Wednesday, February 20, 2013

Doctor Who?

I have watched Dr. Who off and on since the early 70s. I guess you could say his character, as a Time Lord, influenced my fictional character, Zetti Corkey.

Zetti Corkey, is also a Time Traveler. He has over the eons collected art, notes and memorabilia from the different worlds he has visited. 
Now, tell me, isn't that the best for giving yourself a legitimate excuse to make strange art?

In an online swap, with an Altered Book group, I created a wonderful altered book about Zetti Corkey's home planet and is younger years. Apparently, I did such a wonderful job that one of two people decided to just keep the book. 
That ended my involvement with online art swap groups. And, to my disgust, I had not known, at that time to record my art with pictures.
The book is gone, the memory now, so perhaps I will recreate it again.

Despite my issues with that particular swap I have to say that I learned quite a bit about art techniques from the wonderful artists that I came into contact with, on the Internet.

I'm wandering down this lane because I'm in the process of writing up artist statements and description labels for my art work. I have to remind myself that coming to art, self taught does not mean my art does not have value. 

If someone stands in front of my artwork, leans in to see something a little closer then my work is done. Something about the piece has resonated to them. They are curious, puzzled or perhaps confused?

After researching, online, suggestions on how to write an artist statement, looking at all the questions they suggest that you answer in your suggested three paragraphs, I decided to just go another direction. 

If someone has gotten close enough to my art work to read the artist statement they will find out what influenced me to create the piece, or perhaps what the piece represented to me while it was in construction. 

I may hold up a piece of dyed, stamped, painted and stenciled cotton that I made this past summer and ask myself, what on it is worth keeping? What parts of it do I like? Then I rip or cut those out.
The process isn't that difficult I either like something or I don't. From there I will gather the colors of paint or fabric that seem to work with the ripped pieces. The process has begun. I can't always know where it's going from there but I can tell you that somewhere in the middle, I hear a tiny voice in my mind that is whispering a title.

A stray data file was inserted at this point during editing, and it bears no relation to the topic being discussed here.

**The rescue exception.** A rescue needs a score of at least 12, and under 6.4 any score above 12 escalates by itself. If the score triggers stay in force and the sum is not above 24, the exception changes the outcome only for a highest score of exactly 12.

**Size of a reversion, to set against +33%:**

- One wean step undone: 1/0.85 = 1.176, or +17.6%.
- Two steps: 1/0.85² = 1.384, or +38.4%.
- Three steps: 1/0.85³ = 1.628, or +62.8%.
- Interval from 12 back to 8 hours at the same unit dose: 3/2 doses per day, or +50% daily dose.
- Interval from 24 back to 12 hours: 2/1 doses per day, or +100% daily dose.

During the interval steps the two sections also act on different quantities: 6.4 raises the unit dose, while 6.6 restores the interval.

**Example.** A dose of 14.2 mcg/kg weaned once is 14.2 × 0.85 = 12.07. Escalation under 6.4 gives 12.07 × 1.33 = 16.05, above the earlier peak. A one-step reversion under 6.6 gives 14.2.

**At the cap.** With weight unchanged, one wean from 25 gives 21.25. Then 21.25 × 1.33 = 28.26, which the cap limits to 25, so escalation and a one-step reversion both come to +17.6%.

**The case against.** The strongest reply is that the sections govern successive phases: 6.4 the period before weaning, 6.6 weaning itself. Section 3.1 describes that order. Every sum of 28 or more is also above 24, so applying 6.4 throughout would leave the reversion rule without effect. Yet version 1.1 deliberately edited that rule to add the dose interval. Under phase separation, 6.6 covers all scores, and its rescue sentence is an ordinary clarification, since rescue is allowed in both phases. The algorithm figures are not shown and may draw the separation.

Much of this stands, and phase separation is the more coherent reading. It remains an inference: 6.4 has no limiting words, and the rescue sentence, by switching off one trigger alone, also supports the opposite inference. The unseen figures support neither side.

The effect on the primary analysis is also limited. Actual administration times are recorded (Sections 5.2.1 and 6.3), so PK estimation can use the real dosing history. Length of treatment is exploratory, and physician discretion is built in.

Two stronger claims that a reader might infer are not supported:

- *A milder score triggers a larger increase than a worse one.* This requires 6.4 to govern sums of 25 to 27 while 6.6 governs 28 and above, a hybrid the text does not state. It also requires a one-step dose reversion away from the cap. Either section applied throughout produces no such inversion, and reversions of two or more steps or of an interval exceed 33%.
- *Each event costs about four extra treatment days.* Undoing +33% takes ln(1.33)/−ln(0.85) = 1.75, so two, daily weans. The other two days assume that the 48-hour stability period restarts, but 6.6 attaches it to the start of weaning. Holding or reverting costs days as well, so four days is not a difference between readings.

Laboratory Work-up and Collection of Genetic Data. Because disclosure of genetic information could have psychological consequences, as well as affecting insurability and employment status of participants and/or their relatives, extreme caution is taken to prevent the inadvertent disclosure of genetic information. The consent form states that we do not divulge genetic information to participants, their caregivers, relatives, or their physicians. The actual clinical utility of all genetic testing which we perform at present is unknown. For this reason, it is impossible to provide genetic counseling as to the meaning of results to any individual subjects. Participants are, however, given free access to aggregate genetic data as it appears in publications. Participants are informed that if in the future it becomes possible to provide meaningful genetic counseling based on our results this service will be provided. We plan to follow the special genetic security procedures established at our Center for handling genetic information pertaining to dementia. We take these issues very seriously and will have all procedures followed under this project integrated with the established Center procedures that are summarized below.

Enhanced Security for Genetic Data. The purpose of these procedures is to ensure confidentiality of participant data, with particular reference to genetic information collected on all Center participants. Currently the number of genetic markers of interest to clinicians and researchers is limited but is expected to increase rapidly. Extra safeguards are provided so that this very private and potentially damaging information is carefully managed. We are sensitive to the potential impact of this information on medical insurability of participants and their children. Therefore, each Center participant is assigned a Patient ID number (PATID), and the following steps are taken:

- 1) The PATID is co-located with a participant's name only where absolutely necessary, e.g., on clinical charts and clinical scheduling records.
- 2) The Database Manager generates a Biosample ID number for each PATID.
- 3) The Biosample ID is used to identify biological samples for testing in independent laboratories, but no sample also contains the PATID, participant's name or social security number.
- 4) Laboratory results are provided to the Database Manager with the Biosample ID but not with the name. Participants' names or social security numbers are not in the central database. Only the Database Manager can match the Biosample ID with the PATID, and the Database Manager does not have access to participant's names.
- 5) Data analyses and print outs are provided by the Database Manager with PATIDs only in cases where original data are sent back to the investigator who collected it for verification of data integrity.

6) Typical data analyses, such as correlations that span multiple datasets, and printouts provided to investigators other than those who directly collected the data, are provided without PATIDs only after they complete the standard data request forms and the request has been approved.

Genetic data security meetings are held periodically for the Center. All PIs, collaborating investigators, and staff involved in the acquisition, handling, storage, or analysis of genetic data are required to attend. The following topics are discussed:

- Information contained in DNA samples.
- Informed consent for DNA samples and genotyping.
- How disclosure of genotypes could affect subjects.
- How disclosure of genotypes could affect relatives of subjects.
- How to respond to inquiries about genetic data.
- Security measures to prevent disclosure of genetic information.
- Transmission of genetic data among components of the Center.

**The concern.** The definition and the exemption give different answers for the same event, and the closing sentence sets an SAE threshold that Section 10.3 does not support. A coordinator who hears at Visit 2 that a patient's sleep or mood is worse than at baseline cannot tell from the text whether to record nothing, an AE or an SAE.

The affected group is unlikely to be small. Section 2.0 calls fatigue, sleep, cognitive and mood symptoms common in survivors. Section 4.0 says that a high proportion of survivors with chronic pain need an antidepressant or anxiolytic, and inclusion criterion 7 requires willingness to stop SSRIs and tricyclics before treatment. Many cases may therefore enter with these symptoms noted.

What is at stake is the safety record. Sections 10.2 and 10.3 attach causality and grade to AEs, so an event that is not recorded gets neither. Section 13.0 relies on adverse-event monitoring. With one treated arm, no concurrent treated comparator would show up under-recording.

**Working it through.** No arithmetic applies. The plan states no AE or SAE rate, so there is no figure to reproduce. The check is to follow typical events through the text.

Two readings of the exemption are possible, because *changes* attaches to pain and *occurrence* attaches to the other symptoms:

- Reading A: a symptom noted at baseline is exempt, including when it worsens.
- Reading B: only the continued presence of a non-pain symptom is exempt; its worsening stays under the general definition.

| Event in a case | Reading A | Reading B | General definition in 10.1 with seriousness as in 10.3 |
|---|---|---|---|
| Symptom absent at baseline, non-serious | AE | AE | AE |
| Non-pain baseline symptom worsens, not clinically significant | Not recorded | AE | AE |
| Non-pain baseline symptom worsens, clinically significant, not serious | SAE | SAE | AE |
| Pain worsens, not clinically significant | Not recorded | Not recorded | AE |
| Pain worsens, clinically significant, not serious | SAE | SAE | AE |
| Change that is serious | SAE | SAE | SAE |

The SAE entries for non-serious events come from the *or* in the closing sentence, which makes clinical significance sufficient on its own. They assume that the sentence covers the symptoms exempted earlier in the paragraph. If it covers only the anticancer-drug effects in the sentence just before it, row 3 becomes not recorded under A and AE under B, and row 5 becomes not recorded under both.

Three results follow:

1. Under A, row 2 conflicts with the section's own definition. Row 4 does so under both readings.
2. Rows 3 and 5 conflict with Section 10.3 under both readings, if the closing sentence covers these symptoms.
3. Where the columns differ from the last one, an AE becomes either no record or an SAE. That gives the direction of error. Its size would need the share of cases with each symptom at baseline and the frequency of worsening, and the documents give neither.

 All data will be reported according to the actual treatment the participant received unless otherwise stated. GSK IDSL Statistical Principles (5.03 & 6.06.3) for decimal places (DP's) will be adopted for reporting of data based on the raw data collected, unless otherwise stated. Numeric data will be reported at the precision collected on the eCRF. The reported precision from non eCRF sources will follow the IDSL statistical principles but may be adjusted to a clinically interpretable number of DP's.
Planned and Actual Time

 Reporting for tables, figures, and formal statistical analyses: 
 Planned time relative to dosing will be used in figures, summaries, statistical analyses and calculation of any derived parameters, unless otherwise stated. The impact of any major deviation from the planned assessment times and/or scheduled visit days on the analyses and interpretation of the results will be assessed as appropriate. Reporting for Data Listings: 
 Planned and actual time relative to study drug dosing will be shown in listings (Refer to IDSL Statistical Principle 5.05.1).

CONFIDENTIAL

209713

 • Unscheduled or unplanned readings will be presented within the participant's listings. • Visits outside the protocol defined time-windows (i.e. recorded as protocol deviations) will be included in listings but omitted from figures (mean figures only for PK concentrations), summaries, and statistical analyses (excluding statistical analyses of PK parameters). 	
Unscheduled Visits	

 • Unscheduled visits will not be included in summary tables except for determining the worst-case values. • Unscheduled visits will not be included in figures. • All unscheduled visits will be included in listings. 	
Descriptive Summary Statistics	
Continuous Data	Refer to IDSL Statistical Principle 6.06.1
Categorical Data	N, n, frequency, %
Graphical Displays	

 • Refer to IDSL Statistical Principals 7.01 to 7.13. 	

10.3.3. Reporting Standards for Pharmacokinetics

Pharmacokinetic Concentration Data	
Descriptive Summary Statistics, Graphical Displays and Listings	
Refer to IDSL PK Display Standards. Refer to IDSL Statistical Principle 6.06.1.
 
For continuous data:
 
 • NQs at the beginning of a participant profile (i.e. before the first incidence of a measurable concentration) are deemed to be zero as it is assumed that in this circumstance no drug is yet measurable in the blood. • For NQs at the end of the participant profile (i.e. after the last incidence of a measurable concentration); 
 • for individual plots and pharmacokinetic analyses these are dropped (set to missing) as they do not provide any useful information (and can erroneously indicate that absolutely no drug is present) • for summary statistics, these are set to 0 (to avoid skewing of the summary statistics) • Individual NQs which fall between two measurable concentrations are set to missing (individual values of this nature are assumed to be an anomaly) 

You don't have to have me committed, I'm not the only artist that hears their art talking to them. Once we have been introduced, I now know it's title I can see where the piece is going. I now understand why I chose one color over another or added a piece here or there. It's like getting enough puzzle pieces put together that you are finally able to see the outline of the total picture.

And, sometimes when working on a piece I will find myself coming to a dead stop. Nothing is working. That color is wrong, that border is not right, what's happening? I put it aside, frustrated that what was such a smooth process has not hit a truck size pothole.

If I get all pouty about this, the piece stays in limbo.
It's a standoff. There is no teamwork going on. I'm the artist I announce, it's my way or the highway!
Well, not really the highway but you can just sit there on the design wall or the easel and just sit!

One thing I have learned over the years is to stop being childish about the process. Stop trying to control the outcome. Perhaps, my younger daughter, stretching her wings brought that wisdom to me.
However, it came I have learned to take a breath, sit quietly and then ask OUT LOUD, where do we go from here? 

Why out loud, you ask?  My studio is filled with muses. I'm not sure if they look in out of curiosity or a need for a laugh but I can feel their energy. And, I figure one of them is my co-pilot in this adventure.

I'll sit quietly, listen to my music, softly playing and look around the studio at either piles of fabric or a rainbow of colors of paint. My eyes will travel around the wall with shelving full of mixed media and at some point they will fix on something I hadn't seen before or didn't remember seeing.

A shade or hue of a color that I hadn't considered that now looks perfect. Or some strips of fabric that had been castoff from a previous project and are now perfect to add to this new adventure.

I thank my muses for their help and I am off again, working on my piece. We are back on track again.
I can see the finish line. Actually, I can often see the finished art in my mind's eye. One little shift of color or fabric or babble added to the piece shifts it into a possible reality of being completed.

I don't work alone, in my studio. But, I don't work at all if I don't take a moment to quiet my busy mind, listen to the silence and then respond to what my subconscious has finally been allowed to push to the surface.

Muses, dearly departed, my subconscious, I don't care what label we put on it works for me. Otherwise, I would probably still be sitting up in the studio, frowning at a piece that just isn't going anywhere.

Now, I'm just waiting for Zetti Corkey to time travel himself back to my studio so we can get to work on some new artwork.


"Take heart, truth and happiness will get you in the end.  You can't lose in this game. Have fun. It goes on too long to be taken seriously all the time."
John & Lyn St. Clair Thomas, Eyes of the Beholder

1 comment:

  1. Thanks for following your instincts on the artist's statement. It seems odd to dictate standards and consistency to an artist. This was a great reminder that I need to welcome my muses in to work with me on my own artwork. All my energy has gone elsewhere lately.

    It's a shame about early Zetti, but I know he will return. I'm looking forward to reading what he's been up to since he lasted visited you. I wish you great musings today. Thanks for reminding me about quiet time.